I don't buy that noise at all. We are the major user of commodities, and by my standards you have two areas of the world where growth rates are going to really take a beating: here and Europe. China and India might keep the declines in some perspective but not prevent them. Look at oil. We've seen a peak in the 80s or so. Oil is now in the 60s. Even with China and India using a lot of oil, we think the price of oil could drop to a range of $45 to $50 by this time next year. We've witnessed forecasts as high as $100 a barrel or more. Here we've had a drop of about $20 a barrel, and everybody I read or talk to tells me it has nothing to do with economics 101. My argument is that somewhere in the world the demand for oil is moderating, and I would pick this country for starters. You don't get a drop in oil from $80 to $60 without demand causing it.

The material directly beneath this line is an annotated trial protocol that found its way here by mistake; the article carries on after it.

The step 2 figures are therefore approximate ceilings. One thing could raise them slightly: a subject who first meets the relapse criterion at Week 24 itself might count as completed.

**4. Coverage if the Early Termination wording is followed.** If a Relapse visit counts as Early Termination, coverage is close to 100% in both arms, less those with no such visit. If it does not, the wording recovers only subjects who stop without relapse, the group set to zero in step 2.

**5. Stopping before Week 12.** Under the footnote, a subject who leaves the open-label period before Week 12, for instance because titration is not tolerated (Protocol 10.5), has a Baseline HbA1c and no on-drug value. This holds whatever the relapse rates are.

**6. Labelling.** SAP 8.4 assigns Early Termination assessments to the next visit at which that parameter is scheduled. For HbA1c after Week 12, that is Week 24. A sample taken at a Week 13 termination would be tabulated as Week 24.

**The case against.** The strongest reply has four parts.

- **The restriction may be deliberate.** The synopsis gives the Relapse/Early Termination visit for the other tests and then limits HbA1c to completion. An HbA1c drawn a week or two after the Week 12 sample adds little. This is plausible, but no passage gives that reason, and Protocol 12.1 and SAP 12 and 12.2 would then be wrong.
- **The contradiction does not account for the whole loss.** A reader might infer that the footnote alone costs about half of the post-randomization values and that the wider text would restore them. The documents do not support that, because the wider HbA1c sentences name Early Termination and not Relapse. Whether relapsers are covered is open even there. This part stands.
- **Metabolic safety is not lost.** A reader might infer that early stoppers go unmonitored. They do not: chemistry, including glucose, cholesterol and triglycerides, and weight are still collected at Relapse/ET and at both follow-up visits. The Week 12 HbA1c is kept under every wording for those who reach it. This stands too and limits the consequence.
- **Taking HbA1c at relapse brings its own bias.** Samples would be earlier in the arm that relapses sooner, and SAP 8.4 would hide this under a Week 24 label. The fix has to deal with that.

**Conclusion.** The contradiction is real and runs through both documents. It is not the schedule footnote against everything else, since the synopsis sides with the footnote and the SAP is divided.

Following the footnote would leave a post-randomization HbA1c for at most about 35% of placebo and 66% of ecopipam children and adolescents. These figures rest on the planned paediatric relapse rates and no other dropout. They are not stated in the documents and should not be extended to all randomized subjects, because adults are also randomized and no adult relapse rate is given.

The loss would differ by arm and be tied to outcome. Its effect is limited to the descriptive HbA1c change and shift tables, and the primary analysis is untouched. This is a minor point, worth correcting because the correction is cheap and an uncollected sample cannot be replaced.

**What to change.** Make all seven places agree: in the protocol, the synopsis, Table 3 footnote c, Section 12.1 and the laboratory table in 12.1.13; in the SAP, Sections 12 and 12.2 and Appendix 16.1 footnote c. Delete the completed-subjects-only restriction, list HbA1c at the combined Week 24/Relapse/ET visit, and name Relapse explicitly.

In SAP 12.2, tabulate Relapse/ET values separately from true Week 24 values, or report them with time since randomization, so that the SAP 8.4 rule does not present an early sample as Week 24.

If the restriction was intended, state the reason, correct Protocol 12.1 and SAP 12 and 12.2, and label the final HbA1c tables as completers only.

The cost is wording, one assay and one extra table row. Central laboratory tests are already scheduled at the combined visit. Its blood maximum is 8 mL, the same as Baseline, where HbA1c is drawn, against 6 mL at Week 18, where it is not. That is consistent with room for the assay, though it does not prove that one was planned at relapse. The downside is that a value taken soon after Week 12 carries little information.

This is exactly what happened in the last economic cycle. In 1998 the price of oil bottomed at $10, rose close to $40 by 2000 and then dropped to $20 by 2002. That drop in the last cycle correlated with the peak in the economy, and the same thing is going to occur here.

Is this good news for the fixed-income market, which you have been bullish on for the last few years?

Yes. The fixed-income market in 2005 was reasonably decent; there wasn't much volatility. Volatility in the fixed-income markets this year was enormous and bond yields rose for the first six months on the strength of the economy, which really undermined our bond positions.

Did you stick with them though?